Is Corporate Medicine For You?
Would I still be a "real doctor?" What would my peers think? Would I lose my skills? Would I get bored? Would people think I was an "insurance whore?"
What would doctors think when I called them to ask about their patients? Could I stay active clinically?
I have been very satisfied with the answers to these questions.
My colleagues are actually jealous. I have the luxury of a traditional work schedule without call, without the worry of malpractice, with a salary and no collection or billing worries, no patient complaints. I remember one medical conference where I was routinely surrounded during the breaks by docs asking about the opportunities in corporate medicine.
I get to participate in corporate bonus programs and an employee stock purchase plan.
I am an employee, which means I have a 401K, employer paid (or at least subsidized) medical, dental, vision, life and disability insurance programs and paid time off.
Think about it. Do you actually get 30 days of paid vacation per year. Along with 10 days of paid CME, a CME budget, license and professional membership fees paid?
I have the luxury of taking as much time as I need to review a claim file. I have access to a well stocked medical library as well as subscription web sites with continually updated medical resources. I feel my fund of knowledge is as good as it has ever been, even when I was a resident.
I am not sure I would be able to do this job if I didn't have the opportunity to stay active clinically. I work as a hospitalist and in the ER on a regular basis. Having this variety makes all of these jobs more tolerable.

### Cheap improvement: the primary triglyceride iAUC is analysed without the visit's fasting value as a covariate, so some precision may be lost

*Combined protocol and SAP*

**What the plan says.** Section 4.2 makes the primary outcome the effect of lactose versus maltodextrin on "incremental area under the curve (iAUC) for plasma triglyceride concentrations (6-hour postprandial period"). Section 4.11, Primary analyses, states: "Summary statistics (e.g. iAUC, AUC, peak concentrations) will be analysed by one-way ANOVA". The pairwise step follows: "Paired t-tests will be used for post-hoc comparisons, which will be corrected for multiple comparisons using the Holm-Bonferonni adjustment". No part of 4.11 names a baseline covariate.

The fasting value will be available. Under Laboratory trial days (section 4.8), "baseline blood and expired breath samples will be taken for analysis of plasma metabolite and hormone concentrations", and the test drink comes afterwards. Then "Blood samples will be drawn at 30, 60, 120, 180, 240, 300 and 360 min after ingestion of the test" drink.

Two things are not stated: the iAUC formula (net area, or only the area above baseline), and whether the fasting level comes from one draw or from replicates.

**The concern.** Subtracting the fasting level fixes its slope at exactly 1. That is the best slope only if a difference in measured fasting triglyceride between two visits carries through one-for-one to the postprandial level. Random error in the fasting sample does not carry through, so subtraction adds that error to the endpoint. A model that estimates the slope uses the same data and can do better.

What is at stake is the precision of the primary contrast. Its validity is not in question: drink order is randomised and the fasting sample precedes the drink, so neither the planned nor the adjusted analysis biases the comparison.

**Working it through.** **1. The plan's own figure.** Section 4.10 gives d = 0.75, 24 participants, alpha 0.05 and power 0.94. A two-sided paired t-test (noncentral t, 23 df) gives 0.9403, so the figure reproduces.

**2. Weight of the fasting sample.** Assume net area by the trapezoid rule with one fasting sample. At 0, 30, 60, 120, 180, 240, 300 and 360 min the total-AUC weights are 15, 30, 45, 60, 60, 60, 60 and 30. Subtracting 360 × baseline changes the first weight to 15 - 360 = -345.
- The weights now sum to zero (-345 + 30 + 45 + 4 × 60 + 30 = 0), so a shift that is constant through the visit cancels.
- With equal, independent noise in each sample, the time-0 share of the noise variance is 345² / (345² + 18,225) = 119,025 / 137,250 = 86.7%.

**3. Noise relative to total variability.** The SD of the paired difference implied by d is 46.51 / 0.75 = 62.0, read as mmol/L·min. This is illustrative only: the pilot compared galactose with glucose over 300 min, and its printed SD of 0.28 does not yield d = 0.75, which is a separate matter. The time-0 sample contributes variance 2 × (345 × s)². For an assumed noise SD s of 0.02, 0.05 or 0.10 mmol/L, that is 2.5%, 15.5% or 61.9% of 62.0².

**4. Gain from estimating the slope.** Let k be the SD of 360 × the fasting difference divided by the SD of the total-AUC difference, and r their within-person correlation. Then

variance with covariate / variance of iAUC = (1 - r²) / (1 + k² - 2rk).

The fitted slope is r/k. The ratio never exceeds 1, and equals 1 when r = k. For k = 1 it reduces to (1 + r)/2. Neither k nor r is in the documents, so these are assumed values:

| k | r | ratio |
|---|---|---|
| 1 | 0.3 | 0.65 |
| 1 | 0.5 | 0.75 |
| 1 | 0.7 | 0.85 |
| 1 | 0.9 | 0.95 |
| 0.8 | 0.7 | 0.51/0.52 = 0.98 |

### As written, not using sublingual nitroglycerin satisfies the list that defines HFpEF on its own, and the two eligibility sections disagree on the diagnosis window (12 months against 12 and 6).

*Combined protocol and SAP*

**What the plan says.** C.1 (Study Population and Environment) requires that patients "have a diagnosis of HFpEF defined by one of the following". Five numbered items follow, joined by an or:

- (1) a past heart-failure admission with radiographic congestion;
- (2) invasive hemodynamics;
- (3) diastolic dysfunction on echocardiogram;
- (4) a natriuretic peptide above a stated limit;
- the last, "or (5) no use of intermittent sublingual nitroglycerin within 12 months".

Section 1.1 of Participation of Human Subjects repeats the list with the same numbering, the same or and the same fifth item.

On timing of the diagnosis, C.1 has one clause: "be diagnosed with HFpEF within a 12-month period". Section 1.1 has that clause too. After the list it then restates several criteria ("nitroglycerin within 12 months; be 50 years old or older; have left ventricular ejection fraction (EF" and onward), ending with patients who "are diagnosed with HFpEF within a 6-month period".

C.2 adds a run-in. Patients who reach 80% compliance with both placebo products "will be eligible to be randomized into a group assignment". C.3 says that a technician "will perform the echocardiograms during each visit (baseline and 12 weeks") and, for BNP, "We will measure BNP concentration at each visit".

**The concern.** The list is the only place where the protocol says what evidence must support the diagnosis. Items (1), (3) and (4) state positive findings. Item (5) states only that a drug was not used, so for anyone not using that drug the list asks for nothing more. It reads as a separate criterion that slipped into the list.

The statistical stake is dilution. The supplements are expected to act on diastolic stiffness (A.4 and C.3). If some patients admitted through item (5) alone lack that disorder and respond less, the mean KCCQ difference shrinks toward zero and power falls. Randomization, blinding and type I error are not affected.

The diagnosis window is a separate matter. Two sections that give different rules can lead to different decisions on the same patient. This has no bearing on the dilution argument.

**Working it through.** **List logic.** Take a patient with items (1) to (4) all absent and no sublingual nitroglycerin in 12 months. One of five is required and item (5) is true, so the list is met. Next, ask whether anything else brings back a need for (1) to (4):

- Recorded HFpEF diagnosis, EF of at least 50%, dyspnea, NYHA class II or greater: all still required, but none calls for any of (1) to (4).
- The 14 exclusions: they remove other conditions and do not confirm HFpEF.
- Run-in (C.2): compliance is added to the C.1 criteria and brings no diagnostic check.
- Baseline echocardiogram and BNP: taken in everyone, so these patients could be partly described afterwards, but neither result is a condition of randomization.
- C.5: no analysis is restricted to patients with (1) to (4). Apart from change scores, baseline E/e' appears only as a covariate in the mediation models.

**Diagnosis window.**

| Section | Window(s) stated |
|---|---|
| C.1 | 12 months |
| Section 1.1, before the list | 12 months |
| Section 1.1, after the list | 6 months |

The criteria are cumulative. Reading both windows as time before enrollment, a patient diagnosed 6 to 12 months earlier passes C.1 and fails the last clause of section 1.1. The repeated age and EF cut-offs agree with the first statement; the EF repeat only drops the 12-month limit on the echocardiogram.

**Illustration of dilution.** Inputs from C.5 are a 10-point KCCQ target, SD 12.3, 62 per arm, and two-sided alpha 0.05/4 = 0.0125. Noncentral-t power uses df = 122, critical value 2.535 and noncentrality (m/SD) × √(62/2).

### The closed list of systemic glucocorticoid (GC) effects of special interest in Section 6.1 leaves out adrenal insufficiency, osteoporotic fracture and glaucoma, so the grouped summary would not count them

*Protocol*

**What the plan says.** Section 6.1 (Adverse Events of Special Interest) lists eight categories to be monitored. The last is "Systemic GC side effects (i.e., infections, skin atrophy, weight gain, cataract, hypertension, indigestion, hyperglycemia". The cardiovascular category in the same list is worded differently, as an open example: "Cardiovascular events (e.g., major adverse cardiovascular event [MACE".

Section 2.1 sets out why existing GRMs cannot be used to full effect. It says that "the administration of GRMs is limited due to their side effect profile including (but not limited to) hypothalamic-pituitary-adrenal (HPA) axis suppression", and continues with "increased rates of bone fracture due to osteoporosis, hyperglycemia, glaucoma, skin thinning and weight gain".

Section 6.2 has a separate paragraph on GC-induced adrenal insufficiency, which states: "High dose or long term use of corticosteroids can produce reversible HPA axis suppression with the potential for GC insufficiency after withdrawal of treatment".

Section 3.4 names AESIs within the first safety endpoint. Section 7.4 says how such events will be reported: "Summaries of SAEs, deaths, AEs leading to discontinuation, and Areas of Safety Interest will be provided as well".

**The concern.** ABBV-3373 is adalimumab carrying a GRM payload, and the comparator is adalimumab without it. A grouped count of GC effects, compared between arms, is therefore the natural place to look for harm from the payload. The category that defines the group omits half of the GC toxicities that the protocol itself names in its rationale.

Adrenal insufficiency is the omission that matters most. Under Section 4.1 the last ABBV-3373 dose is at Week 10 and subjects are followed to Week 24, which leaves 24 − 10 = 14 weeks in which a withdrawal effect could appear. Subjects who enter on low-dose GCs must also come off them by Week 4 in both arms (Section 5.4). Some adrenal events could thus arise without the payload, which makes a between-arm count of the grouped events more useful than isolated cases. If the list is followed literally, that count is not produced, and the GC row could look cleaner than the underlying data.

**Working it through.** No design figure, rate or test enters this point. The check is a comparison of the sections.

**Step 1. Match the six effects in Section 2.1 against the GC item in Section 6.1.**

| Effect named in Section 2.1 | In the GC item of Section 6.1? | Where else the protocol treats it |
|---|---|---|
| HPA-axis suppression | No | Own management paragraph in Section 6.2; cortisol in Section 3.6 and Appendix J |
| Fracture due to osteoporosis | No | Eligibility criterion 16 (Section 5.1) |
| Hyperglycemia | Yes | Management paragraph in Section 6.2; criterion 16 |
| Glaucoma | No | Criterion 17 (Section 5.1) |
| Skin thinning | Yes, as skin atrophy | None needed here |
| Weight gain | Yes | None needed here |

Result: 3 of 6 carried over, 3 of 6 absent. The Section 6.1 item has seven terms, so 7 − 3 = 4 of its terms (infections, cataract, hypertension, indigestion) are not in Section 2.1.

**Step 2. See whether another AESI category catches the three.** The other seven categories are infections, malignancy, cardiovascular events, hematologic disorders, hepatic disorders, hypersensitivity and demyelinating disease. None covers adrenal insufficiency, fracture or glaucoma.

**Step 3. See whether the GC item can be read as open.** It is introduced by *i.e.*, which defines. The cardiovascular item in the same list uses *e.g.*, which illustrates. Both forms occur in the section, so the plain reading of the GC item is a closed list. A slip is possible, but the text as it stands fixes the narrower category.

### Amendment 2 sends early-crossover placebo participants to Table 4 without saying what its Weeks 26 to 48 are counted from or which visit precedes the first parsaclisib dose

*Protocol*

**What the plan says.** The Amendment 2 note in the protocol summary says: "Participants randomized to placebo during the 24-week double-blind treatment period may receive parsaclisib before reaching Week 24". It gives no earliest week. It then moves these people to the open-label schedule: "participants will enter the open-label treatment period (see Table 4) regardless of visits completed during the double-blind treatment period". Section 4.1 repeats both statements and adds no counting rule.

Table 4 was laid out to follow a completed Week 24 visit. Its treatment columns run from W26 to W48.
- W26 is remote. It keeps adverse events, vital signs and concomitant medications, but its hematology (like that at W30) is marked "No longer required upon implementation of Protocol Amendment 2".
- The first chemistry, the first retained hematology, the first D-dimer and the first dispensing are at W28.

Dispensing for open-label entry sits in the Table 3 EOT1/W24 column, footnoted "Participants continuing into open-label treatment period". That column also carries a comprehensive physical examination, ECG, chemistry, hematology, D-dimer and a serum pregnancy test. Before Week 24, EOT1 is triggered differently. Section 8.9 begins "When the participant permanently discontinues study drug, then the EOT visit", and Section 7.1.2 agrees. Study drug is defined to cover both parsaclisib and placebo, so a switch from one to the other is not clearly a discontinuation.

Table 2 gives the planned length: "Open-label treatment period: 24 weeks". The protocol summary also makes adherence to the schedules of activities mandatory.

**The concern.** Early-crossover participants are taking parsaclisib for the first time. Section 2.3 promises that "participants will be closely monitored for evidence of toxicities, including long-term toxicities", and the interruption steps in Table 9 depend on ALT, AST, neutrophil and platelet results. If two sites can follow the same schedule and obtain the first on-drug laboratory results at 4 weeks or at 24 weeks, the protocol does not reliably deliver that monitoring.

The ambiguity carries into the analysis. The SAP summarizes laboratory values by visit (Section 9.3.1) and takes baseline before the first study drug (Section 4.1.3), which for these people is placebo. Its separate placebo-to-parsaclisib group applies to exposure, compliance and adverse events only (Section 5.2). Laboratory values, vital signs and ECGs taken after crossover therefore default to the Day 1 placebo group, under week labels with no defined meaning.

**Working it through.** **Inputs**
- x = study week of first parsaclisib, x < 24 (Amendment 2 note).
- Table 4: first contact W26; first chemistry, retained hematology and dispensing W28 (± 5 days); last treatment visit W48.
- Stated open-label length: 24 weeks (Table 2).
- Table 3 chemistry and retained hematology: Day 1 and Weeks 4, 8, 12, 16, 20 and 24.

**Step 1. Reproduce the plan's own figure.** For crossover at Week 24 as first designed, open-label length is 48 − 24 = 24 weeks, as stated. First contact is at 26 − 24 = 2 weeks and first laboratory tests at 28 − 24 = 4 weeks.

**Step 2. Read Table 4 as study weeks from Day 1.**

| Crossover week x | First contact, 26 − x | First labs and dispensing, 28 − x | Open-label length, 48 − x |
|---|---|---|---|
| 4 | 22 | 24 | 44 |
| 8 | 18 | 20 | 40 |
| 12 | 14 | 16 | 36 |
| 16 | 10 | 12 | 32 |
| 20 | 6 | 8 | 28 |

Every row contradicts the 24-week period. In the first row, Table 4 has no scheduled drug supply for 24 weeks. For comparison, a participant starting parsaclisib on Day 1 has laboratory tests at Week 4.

I haven't found that anyone other than the plaintiff's lawyers think of me as an "insurance whore." When I call someone on the phone and describe what restrictions and limitations I think are reasonable, the usual response is something like, "Wow, that's pretty good." I have become the specialist in disability medicine. I enjoy calling the treating physicians associated with the claims and discussing the cases with them. The docs seems to value the information I can share with them.
I definitely haven't become bored. This has actually surprised me. This is what I was most concerned about. The files do have some repetition, but the presentation is extremely varied. I asked some of the other docs at the company today and they all felt the same.
I actually feel that the ER has greater potential for boredom than the insurance job. As you have experienced, either in the ER or the office, it becomes difficult to tell the difference between one and the next URI, diabetic, hypertensive patient.
One the orthopedists with whom I work remarked that he gets to see a greater variety of orthopedic cases than he did when he was in private practice. We see the most complicated cases in a great variety of settings.
Unfortunately, we also get to see some of the worst, most substandard care dispensed in this country.
I have more time to spend in consultation with the other docs at the company. I mentioned this during the interview today and got nods and comments of agreement from the other docs present. Even in a group practice, there is so much time pressure that we don't have the luxury of leisurely consults. I have learned a great deal from my interactions with the ortho, neurology and neurosurgery specialists with whom I have daily contact.
It's certainly not for everyone. I miss the ongoing patient relationships I had when I was in private practice, but I didn't have that in the ER anyway. Of course, a lot of physicians don't have that in their specialties. I guess that's the family practitioner coming out in me. I know that my family certainly benefits from the predictable schedule associated with this type of work.
This is not meant to be a recruitment monologue, just some of my thoughts. However, if you have questions or thoughts, put them in the comments or e-mail me.